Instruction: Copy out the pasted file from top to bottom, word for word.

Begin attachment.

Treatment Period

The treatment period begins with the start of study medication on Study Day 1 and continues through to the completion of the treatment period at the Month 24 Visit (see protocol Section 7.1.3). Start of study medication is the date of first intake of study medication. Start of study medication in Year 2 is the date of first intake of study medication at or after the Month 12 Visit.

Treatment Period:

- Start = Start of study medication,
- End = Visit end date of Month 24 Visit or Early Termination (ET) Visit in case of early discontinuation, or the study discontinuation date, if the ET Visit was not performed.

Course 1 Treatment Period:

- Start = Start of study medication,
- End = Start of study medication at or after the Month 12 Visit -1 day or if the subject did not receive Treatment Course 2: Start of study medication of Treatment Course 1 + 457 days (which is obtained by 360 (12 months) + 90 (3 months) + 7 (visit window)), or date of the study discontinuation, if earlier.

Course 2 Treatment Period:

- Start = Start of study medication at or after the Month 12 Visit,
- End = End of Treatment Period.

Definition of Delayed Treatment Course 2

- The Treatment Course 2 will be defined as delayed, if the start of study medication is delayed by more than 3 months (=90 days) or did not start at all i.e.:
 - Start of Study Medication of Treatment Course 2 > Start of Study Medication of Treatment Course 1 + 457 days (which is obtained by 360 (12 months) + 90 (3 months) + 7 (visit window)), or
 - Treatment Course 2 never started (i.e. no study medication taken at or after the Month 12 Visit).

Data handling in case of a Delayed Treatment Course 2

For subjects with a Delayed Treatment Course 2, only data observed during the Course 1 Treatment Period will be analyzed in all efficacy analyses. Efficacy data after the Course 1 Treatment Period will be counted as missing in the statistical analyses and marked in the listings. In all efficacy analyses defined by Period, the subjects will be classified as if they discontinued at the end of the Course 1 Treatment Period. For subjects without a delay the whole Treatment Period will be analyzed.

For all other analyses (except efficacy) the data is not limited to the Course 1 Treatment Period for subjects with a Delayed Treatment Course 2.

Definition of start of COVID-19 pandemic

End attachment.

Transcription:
Treatment Period

The treatment period begins with the start of study medication on Study Day 1 and continues through to the completion of the treatment period at the Month 24 Visit (see protocol Section 7.1.3). Start of study medication is the date of first intake of study medication. Start of study medication in Year 2 is the date of first intake of study medication at or after the Month 12 Visit.

Treatment Period:

- Start = Start of study medication,
- End = Visit end date of Month 24 Visit or Early Termination (ET) Visit in case of early discontinuation, or the study discontinuation date, if the ET Visit was not performed.

Course 1 Treatment Period:

- Start = Start of study medication,
- End = Start of study medication at or after the Month 12 Visit -1 day or if the subject did not receive Treatment Course 2: Start of study medication of Treatment Course 1 + 457 days (which is obtained by 360 (12 months) + 90 (3 months) + 7 (visit window)), or date of the study discontinuation, if earlier.

Course 2 Treatment Period:

- Start = Start of study medication at or after the Month 12 Visit,
- End = End of Treatment Period.

Definition of Delayed Treatment Course 2

- The Treatment Course 2 will be defined as delayed, if the start of study medication is delayed by more than 3 months (=90 days) or did not start at all i.e.:
 - Start of Study Medication of Treatment Course 2 > Start of Study Medication of Treatment Course 1 + 457 days (which is obtained by 360 (12 months) + 90 (3 months) + 7 (visit window)), or
 - Treatment Course 2 never started (i.e. no study medication taken at or after the Month 12 Visit).

Data handling in case of a Delayed Treatment Course 2

For subjects with a Delayed Treatment Course 2, only data observed during the Course 1 Treatment Period will be analyzed in all efficacy analyses. Efficacy data after the Course 1 Treatment Period will be counted as missing in the statistical analyses and marked in the listings. In all efficacy analyses defined by Period, the subjects will be classified as if they discontinued at the end of the Course 1 Treatment Period. For subjects without a delay the whole Treatment Period will be analyzed.

For all other analyses (except efficacy) the data is not limited to the Course 1 Treatment Period for subjects with a Delayed Treatment Course 2.

Definition of start of COVID-19 pandemic